The 11 concessionaire companies working in the Brazilian railway system should invest 3.7 billion Brazilian reais (US$ 1.9 billion) by the end of this year, in comparison with 2.4 billion reais (US$ 1.2 billion) invested last year, according to a report issued by the National Agency for Land Transport (ANTT), which initiated a process for regulating the sector in 2002.
Last year, cargo railway transport supply increased by 0.1% over 2005; whereas in 2004 and 2005 there was a 2.9% rise, and in 2002 and 2003, there was an increase of 7.6%, according to the report.
The sector's transport production capacity increased by 3.7% in comparison with 2005. Last year, 389.1 million tons were transported.
The ANTT report shows a 20.5% decrease in the rate of railway accidents, and points to investments of 11.9 billion reais (US$ 6.2 billion) since 14 provider companies started operating, after the sector's privatization process was concluded in 1998.
The Brazilian railway cargo transport system, according to the report, counts on 11 concessionaires, which have 2,691 customers, most (828) of whom concentrate in the Central-Atlantic Railway (FCA).
Only the companies Ferrovias Bandeirantes S.A.(Ferroban) and FCA reported negative results last year, in comparison with 2005. Transport includes shipments of ores, steel products, fuel, agricultural products, and cement.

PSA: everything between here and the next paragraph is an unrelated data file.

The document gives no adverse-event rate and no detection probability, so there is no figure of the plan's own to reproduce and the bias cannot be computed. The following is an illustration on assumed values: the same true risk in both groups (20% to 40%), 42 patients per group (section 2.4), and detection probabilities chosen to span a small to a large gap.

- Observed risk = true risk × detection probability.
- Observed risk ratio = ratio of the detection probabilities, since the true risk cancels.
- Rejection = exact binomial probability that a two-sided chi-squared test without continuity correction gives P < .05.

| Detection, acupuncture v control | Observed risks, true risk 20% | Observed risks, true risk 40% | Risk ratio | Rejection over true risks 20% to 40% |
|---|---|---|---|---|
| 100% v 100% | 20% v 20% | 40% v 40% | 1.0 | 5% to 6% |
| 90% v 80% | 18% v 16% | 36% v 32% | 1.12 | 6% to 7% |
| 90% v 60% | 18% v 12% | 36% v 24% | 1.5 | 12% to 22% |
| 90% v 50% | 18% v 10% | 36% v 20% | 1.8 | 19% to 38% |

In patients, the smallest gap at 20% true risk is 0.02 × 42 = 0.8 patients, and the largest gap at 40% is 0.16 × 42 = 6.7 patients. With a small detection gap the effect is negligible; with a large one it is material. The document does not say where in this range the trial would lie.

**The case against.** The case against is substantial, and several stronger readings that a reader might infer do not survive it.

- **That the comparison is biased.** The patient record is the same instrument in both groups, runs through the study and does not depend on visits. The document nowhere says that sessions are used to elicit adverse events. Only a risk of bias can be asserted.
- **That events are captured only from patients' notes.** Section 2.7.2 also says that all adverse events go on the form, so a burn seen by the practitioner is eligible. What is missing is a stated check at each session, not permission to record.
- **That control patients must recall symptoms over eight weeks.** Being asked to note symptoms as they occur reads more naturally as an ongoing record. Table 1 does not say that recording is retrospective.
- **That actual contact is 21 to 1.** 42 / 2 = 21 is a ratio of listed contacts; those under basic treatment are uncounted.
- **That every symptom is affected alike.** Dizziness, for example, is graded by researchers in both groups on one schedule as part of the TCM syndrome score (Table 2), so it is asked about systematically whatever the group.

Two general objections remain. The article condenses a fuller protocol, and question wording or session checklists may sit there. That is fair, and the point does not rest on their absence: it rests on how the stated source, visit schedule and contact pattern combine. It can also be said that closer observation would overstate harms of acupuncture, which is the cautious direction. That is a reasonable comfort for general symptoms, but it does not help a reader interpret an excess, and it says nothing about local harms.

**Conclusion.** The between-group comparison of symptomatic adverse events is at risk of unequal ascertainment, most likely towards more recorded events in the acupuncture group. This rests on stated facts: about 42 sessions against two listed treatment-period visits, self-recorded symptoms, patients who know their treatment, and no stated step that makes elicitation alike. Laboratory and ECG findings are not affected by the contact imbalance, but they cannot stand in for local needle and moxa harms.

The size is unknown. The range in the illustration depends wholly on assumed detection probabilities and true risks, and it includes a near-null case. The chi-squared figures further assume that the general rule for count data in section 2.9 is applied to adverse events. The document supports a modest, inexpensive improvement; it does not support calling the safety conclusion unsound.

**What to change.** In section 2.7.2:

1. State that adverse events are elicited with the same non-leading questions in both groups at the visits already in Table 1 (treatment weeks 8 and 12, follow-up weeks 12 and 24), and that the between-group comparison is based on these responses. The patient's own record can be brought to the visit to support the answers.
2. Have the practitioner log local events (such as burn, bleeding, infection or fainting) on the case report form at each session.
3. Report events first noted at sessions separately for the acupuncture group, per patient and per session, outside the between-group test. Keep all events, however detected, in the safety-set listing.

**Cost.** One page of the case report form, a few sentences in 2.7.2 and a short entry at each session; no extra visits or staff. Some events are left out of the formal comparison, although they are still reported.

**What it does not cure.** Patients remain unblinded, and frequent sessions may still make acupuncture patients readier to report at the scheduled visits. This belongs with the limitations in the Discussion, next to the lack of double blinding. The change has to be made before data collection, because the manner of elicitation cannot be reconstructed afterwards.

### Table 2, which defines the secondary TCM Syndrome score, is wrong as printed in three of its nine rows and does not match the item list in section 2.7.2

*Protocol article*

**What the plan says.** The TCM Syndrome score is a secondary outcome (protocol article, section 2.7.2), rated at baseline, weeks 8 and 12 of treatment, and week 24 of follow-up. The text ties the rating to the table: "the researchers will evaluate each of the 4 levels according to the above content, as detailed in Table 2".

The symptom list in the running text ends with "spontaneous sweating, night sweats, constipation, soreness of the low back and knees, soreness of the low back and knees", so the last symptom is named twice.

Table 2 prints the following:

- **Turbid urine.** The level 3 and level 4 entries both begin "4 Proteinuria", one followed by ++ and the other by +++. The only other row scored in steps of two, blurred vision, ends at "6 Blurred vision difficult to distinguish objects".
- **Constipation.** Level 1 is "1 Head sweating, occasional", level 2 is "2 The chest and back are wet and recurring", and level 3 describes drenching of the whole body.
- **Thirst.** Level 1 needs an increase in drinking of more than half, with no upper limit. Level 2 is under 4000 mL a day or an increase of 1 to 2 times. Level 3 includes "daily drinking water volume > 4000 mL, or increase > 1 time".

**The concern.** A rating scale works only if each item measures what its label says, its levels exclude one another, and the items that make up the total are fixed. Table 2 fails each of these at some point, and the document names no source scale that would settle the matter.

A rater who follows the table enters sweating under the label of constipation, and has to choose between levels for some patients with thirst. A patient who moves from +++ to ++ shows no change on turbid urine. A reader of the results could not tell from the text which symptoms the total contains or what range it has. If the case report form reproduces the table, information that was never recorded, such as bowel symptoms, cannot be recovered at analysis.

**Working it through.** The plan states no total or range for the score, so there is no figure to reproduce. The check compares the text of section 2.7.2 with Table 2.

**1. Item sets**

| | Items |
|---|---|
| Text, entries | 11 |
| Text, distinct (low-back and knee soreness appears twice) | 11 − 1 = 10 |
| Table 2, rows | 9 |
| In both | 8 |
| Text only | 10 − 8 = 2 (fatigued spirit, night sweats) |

Presently, the country has 29,596 kilometers (18,390 miles) of railway tracks, a length similar to that of 1922, which goes to show that in 85 years, the sector did not accompany the country's economic expansion and the rise in demographic occupation.
The setting of a regulatory mark, which also involves metropolitan train lines, has been allowing for a rise in investments, according to the ANTT, as the Brazilian Development Bank (BNDES) financed 408 million reais (US$ 213.3 million) out of those investments.
Also according to the report, orders for train cars since 2002 have increased the installed production capacity, which currently stands at 7,000 units per year, but tracks and locomotives are still purchased from abroad.
The Agency also highlights the regulation of tourist, historic-cultural and commemorative transport – which covers 967 kilometers (601 miles) in the country, and includes the Pantanal Train, the trains of Campo Grande and Corumbá (midwestern Brazilian state of Mato Grosso), and the Corcovado/Cosme Velho train, in the southeastern Brazilian city of Rio de Janeiro.